I don’t consider Craxi as a star, but a politician who suffered from decades of deafening and maybe unjust silence. You can criticize him in a right way, but not in a one-sided manner. I didn’t want to make a film about Craxi in the 1980s, but about the long agony of a man of power walking towards death. The past returns, also in Hammamet, where the President nurtures his resentment, outrage, regrets, desires. He’s a man torn to the edge of self-destruction. He died in Tunisia on January 19th, 2000. If he had the chance to be operated somewhere else, maybe he would still be alive. The Italian doctors who saw the operating room in Tunisi, were horrified.

Would have it been possible to make this film without Favino?

Of course not, I dare everyone to find another actor, not only in Italy, who could have done the President the way he did. The make-up is a trap without something coming from the inside. Orson Welles used to alter his nose to hide his real face, to be the character and not himself.

What’s the idea behind the character of Fausto, who recalls your debut Blow to the Heart?

There are characters that set a story in motion. I needed an antagonist. Who else if not the son of someone who kept Craxi on his toes? There’s a strong connection with the son of Blow to the Heart. That film was about terrorism, this one is about past judgments – in both cases there are knots to untie, the search of the guilty one. Fausto wants to understand certain things, an understanding he never got by interrogating his father, so he hopes to have better chances with the man from whom everything started. The arrival of Fausto in the life of the President describes a troubled and disquieting relation with a young man who replaces the natural son, and who he wants to keep close to him.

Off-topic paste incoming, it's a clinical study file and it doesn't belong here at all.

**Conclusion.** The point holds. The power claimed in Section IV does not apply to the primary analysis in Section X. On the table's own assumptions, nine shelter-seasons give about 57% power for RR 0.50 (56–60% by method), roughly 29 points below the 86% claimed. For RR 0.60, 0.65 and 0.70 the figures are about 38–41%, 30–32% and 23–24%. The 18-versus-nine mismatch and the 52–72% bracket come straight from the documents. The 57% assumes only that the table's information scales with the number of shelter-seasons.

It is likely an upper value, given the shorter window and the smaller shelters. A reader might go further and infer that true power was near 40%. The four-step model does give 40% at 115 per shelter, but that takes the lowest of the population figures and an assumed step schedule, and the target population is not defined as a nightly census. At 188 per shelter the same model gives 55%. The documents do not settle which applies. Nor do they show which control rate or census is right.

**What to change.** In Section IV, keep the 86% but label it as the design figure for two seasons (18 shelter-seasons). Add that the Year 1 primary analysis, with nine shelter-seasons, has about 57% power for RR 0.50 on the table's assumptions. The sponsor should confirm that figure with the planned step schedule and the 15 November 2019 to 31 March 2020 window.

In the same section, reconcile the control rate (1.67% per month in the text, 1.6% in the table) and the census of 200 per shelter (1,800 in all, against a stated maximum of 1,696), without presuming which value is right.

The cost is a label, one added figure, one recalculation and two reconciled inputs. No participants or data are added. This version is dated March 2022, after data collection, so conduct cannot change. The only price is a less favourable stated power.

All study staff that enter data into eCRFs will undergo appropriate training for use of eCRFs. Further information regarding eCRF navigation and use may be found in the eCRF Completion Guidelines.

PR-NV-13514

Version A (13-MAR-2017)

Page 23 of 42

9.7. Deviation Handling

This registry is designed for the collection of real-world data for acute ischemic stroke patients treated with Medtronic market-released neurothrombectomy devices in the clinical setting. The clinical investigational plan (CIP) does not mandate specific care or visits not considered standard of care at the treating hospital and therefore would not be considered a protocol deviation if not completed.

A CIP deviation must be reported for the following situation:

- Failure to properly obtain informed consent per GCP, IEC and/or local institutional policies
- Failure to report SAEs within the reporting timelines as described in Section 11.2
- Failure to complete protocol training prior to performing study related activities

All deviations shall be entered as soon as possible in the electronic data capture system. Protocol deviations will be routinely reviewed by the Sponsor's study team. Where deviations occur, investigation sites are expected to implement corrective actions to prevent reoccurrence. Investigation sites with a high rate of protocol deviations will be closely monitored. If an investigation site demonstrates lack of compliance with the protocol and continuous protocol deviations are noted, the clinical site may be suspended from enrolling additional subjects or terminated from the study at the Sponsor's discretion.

In your film, Craxi is a fugitive or an exiled?

He’s none. A fugitive is someone wanted by the law and who nobody knows where he is, while everybody in this case knew Craxi’s address and phone number, journalists were interviewing him, politicians went visiting. It’s not a exile either since two final judgments weights on him. But there’s a reason why the judges never went to catch him: Tunisia don’t allow extradition, and that would have made the process both useless and harmful. They were just waiting for him to go to the judges spontaneously. As Carpentieri’s character tells him: hanging your head is just right in order to raise it better. Craxi lost himself due to too much pride and the belief to be right. He wanted to be judged by the Parliament, and not in a court.

Why the film doesn’t use names: the protagonist is the President, and the daughter is called Anita?

Because those names are too much known. In my films, I never like hearing names. I like sharp dialogues, going straight to the point. I didn’t want to make a chronicle, I tried to raise my gaze above that. Anita could have been Cordelia instead. But I chose that name as a tribute to a historical figure that Craxi worshipped, Giuseppe Garibaldi.

Did you meet Craxi’s family and talked to them?

I wanted to meet the President’s widow, Anna Craxi, who’s a cinephile fond of Anthony Mann’s westerns. We had an open and quiet conversation. Stefania Craxi is a woman very much busy at ensuring that her father’s name doesn’t go forgotten. I don’t know Bobo very well, but he writes a lot and gets interviewed a lot, so I know a lot about him. He watched the film and discussed it with daily newspaper La Repubblica.